How playing the drums relieves stress and anxiety

learn the drums as a kid

Article written by Magesh for Roland Australia

When I was just starting my career as a professional drummer, I remember auditioning for a lot of bands. I would learn the drum parts meticulously, to give myself the best chance of getting the gig. Even so, standing outside a rehearsal room with 10 other drummers, waiting to audition, was really stressful.

The funny thing I noticed was, that I was always stress-free after the audition no matter how it went. This was also the case after a practice session and gig. In this article, I want to look into how playing the drums reduced stress and anxiety.

Physicality and Coordination

I have been playing Roland’s electronic drums for the last 22 years. To me, they are so close to the feel of a real drumkit. If I put headphones on and start playing along to my favourite songs, I quickly notice the change in my mood.

This isn’t necessarily the same when I play the piano. Playing the drums takes a great amount of physicality and coordination. This physical release is amazing for decreasing stress levels and is the perfect way to relax after a hard day’s work.

drumming reduces your stress and anxiety

All Drummers Gain the Benefits!

The best part of this is, that it doesn’t matter if you are a professional drummer or if you are just playing beats in your garage. The health benefits are the same.

Here’s a quote from an article that I read recently at:
https://www.scienceofpeople.com/benefits-music/

“Research has shown that casual music-making can short-circuit the stress response system and keep it from recurring or becoming chronic.”

It also takes a massive amount of focus to play the drums.

If you were to play along to a three-minute pop song, that would be over a hundred bars of music. There would be a pattern for the intro, a beat for the verse, and a separate beat for the chorus. Not to mention all of the fills in between!

If you played along to 10 songs that would be 30 minutes of deep focus. (The irony is it would probably be 30 minutes of stress and anxiety for your neighbours!)

Concentrating on the beat puts you in the moment.

Even if you make a mistake, you are still in the moment trying to work out what went wrong. The point is, that it’s hard to be anxious and focus on the music at the same time. 

Concentrating while drumming is great for your mental health

Team Players!

As drummers, we are natural team players. Playing with other musicians or playing along to our favourite songs has the same impact on our stress levels. The American psychological association wrote an article about how hormones that create stress are reduced by playing music.

"The researchers found that listening to and playing music increase the body's production of the antibody immunoglobulin A and natural killer cells — the cells that attack invading viruses and boost the immune system's effectiveness. Music also reduces levels of the stress hormone cortisol."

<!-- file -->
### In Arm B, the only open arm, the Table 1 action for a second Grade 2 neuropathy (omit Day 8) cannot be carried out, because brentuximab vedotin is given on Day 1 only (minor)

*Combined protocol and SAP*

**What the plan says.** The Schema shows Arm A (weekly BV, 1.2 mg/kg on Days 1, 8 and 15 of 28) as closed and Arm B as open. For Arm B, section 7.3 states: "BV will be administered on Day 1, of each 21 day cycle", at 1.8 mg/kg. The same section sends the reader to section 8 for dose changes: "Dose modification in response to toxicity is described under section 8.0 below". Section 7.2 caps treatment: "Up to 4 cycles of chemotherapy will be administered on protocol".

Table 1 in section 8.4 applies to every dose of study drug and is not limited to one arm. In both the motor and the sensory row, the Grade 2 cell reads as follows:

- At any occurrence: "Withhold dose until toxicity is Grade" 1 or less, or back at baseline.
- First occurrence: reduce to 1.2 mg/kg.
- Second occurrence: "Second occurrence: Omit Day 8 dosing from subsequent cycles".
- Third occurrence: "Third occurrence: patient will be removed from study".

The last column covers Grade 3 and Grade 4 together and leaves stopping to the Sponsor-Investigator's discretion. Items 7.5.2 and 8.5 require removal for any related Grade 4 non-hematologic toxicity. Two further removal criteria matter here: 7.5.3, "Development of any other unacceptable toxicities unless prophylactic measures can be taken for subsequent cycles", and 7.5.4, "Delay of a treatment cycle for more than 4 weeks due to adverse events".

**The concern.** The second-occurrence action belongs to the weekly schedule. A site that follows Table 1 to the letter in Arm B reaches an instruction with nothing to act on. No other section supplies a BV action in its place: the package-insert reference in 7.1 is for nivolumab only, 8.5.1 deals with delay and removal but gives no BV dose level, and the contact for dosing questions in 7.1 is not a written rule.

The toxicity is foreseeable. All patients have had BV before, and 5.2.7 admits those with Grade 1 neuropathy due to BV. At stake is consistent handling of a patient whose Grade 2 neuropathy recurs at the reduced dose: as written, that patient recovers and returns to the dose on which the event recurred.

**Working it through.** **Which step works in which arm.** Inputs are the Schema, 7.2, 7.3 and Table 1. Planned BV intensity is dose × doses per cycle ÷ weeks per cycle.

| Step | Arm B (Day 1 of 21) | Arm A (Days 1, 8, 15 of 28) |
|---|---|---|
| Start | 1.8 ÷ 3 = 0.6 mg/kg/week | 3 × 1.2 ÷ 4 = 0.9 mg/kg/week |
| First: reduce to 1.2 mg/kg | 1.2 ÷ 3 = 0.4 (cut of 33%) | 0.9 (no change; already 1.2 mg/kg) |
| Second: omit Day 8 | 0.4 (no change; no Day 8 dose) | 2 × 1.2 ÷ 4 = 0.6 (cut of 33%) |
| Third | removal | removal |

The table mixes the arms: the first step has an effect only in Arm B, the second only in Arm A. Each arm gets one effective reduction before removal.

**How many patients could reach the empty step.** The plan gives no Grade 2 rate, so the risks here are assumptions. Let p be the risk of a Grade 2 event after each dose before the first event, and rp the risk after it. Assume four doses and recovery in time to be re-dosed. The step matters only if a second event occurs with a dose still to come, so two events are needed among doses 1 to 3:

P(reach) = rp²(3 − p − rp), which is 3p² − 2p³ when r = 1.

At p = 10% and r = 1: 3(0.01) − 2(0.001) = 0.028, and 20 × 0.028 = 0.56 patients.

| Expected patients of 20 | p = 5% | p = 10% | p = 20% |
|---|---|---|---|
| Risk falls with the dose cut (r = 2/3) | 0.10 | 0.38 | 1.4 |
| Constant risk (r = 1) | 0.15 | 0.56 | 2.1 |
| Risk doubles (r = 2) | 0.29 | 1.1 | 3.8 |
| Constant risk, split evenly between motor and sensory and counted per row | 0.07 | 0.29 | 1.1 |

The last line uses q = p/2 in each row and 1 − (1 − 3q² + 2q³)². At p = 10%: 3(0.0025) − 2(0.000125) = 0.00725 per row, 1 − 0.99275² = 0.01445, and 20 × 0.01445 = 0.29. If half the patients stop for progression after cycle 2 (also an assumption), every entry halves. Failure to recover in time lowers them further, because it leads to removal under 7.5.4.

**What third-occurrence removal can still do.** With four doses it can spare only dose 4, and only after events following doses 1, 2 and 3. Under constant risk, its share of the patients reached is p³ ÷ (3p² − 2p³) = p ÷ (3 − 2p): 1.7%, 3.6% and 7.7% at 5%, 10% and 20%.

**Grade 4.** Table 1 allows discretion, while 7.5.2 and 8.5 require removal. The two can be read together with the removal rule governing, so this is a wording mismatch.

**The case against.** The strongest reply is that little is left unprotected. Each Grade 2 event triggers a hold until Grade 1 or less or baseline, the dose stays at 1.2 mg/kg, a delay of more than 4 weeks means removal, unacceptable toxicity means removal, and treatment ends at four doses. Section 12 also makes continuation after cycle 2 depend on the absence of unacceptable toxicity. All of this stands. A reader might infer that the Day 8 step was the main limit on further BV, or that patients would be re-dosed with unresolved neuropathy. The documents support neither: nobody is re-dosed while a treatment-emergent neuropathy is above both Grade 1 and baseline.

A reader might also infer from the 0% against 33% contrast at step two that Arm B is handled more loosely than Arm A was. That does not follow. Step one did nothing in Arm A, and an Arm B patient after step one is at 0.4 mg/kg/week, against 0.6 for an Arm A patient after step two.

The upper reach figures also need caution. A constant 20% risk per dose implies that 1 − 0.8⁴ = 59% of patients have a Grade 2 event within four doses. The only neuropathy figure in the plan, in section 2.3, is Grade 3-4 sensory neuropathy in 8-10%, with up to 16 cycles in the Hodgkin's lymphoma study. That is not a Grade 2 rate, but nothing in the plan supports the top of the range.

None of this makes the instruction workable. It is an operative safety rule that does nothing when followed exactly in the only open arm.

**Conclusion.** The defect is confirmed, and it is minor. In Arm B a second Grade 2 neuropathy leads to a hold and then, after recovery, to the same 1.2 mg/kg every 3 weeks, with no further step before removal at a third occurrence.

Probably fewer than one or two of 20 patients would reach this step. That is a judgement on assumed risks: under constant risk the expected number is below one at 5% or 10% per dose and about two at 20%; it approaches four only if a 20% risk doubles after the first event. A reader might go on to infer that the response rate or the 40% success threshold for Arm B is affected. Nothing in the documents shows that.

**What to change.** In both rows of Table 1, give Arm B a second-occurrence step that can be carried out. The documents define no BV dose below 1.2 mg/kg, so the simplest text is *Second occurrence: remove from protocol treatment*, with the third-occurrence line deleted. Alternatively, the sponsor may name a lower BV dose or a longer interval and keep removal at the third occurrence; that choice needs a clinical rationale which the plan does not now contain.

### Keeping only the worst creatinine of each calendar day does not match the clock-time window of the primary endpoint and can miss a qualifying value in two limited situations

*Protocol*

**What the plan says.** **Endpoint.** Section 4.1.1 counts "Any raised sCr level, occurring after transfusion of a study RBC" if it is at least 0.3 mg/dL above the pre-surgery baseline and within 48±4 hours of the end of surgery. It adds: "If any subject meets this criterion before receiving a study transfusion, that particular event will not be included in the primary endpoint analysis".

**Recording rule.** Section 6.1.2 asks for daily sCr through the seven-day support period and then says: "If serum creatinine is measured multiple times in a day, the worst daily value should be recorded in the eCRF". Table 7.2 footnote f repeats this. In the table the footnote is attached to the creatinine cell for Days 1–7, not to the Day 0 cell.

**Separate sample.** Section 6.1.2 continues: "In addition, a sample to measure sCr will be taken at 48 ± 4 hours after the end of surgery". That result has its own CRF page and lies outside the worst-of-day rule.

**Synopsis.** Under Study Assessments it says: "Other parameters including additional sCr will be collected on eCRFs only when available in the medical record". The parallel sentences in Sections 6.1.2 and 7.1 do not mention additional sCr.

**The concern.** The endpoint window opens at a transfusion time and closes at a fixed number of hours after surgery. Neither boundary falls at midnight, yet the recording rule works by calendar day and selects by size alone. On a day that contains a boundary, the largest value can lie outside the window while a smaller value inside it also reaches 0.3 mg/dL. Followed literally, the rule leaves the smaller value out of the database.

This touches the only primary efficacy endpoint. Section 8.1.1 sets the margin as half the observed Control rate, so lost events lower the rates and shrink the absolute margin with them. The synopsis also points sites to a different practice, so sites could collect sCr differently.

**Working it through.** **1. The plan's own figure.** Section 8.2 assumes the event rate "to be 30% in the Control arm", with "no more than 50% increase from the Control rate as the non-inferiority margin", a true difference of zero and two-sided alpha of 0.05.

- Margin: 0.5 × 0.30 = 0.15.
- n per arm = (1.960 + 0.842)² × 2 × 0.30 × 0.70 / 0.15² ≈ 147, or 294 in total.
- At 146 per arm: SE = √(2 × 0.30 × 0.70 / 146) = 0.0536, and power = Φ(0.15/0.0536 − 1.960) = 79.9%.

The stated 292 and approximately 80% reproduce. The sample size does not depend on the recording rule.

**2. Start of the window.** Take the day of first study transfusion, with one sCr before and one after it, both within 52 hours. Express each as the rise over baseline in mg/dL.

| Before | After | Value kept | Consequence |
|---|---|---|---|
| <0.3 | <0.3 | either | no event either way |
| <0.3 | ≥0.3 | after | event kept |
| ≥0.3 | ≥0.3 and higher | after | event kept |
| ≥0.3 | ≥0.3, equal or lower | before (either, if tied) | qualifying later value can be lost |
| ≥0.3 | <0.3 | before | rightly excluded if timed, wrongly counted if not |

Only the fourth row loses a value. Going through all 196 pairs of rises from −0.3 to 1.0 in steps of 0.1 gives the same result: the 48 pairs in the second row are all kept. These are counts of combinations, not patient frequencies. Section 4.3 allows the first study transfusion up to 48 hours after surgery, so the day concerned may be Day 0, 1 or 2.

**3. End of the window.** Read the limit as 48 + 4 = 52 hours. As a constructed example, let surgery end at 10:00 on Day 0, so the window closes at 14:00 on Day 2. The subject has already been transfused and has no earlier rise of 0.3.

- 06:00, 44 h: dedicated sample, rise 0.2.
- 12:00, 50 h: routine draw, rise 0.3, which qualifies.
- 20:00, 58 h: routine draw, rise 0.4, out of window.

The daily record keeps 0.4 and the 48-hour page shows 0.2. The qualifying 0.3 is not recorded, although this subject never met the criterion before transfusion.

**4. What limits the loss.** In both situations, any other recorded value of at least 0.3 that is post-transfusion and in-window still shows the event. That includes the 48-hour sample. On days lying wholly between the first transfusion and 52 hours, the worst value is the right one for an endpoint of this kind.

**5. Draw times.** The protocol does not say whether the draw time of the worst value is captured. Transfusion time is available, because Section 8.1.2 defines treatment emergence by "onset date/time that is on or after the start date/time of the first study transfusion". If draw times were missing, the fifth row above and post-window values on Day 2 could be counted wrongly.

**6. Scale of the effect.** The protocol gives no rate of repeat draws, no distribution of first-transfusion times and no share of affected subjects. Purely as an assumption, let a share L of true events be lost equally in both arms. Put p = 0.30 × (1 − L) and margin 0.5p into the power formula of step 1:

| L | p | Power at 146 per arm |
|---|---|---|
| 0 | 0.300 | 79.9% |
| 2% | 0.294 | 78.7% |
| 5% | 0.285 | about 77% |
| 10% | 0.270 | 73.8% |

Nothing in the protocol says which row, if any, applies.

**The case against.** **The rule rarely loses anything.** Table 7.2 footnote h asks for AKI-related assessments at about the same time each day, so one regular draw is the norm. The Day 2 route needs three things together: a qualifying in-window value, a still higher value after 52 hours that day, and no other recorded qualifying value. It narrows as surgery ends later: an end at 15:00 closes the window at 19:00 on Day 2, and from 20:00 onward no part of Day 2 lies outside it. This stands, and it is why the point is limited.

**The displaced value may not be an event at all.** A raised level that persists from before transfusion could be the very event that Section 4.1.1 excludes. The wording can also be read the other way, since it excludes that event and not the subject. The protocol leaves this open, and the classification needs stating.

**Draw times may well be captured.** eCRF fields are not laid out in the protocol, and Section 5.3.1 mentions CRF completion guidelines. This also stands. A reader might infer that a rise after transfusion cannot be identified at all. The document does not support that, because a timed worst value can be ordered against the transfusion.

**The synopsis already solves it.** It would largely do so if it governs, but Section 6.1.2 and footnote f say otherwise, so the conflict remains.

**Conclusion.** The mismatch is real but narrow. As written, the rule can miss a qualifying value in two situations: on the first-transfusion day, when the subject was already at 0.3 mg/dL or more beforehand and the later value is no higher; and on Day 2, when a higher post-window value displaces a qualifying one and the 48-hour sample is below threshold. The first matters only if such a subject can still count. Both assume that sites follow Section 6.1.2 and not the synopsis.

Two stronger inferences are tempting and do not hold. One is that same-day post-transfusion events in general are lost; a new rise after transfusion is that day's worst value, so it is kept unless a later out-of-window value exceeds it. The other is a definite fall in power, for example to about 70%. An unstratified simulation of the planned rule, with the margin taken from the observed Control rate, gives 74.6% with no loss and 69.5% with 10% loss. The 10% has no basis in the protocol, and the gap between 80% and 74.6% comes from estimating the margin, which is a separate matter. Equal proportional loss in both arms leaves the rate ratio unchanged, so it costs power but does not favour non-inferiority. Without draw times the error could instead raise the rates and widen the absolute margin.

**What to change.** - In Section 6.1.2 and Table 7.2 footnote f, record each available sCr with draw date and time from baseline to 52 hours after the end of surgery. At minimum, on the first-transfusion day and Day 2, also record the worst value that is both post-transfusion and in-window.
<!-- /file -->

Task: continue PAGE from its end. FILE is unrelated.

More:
Take a Breath

I feel one key element to playing the drums is often overlooked. I’m referring to breathing. Singers and horn players are taught breathing exercises in their first lesson. As drummers, we are constantly in motion. Hands and arms going one way, feet doing independent parts and if you are playing heavy metal, you are most likely banging your head!

Sitting up straight is the first step to breathing properly. It is incredibly easy to slouch on a drum stool. Doing so stops you from having the ability to take deep breaths. From my experience, deep breathing was a great way to lower stress. 

Play Every Day

So, what’s the easiest way to know if playing the drums is helping you reduce stress and anxiety?

Simple answer: Make a set time to practice each day. Then see how you feel after your practice session. It doesn’t have to be a long time; 15 to 20 minutes is fine.

It’s important to keep your practice time the same every day. If you make it from 5.45 pm to 6.05 pm, it is easy to commit to as it is in your schedule.

The worst thing to do is to say you will practice when you have free time. We rarely have ‘free’ time. There are too many distractions in today’s technology-driven world. I’m talking about Facebook, Instagram, and the person who uploads hilarious cat videos to YouTube. (Although these cat videos may also reduce your stress levels!)

We are now at a moment in history when our access to information is relentless. Also, our culture doesn’t reward behaviour that focuses on us slowing things down (although I think this is exactly what needs to happen to lower stress levels).

Final Word

Whether you are playing drums in an orchestra, in a cover band, or just playing in your bedroom, you will experience what drumming can do for stress and anxiety. Regardless of how good or bad you sound!

About the Author

Magesh has been a music teacher for 23 years. He has also worked as a session musician for some of the world’s biggest pop stars, including Lionel Richie, Ricky Martin, Rhianna, Nelly Furtado, Chris Brown, Kimbra and Vernon Reid (Living Colour).  Magesh was ranked one of the ‘Top 20 Millennium players’ by ‘Drumscene magazine and appeared in ‘Modern Drummer’ (U.S.A), Rhythm (U.K), Percussion (Italy), and ‘Newsbeat (Canada) magazines.

Magesh currently teaches students all over the world.  
https://www.mageshdrumteacher.co.uk/ 

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